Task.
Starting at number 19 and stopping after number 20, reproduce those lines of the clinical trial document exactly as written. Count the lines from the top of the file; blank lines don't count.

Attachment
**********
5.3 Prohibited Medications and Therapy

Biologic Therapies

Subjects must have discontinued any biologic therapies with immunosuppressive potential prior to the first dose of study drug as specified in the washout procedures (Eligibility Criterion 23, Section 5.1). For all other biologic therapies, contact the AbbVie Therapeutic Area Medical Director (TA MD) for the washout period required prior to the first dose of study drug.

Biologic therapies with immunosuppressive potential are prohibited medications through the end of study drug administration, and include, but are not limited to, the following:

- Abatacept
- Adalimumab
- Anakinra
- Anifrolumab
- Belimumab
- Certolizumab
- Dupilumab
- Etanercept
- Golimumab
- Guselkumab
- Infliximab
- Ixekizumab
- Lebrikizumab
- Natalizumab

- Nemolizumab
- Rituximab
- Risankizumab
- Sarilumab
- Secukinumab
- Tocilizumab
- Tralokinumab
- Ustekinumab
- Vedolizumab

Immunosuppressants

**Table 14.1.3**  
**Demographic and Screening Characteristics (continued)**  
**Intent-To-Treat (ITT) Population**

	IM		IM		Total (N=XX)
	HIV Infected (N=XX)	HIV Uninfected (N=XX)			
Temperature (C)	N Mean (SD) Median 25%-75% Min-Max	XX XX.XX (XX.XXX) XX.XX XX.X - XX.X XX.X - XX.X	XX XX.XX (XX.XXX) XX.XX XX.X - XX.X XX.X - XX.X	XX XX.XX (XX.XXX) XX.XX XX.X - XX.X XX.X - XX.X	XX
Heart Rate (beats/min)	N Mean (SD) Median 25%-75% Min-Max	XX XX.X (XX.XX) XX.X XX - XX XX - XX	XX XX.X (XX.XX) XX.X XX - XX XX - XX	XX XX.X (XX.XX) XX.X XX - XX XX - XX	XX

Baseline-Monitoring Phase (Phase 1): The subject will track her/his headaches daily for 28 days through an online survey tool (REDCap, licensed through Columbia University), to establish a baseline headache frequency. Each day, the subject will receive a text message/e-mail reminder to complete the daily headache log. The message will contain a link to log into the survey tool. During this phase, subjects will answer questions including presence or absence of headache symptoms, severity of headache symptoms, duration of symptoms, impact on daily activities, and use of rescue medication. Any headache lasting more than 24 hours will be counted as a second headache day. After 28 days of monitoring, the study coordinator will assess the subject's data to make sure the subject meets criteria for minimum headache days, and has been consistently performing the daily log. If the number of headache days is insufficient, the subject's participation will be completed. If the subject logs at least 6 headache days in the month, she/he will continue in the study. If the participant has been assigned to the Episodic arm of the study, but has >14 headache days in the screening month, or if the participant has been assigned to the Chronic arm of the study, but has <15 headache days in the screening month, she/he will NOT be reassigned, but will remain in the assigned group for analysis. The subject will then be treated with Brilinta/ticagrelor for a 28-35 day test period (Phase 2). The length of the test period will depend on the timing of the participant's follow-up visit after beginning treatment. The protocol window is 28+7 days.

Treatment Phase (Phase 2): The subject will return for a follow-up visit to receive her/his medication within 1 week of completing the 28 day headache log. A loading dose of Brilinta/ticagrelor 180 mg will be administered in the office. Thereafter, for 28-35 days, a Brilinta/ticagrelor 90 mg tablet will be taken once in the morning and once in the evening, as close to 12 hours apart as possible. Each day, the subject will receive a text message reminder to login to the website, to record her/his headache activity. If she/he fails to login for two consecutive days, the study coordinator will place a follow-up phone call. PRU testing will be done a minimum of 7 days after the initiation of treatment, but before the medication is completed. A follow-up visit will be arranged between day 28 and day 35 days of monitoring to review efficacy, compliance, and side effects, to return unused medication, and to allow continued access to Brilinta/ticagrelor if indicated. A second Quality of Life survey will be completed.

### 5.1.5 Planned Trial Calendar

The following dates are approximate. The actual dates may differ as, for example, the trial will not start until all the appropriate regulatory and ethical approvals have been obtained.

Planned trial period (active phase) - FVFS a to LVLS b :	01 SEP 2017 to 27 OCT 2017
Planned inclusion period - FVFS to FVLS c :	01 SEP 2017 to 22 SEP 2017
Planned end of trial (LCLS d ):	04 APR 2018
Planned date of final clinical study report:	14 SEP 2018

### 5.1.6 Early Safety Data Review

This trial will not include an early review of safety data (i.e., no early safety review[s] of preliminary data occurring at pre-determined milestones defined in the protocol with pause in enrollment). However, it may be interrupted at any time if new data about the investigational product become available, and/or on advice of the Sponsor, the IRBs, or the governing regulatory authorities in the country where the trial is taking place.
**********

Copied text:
- Nemolizumab
- Rituximab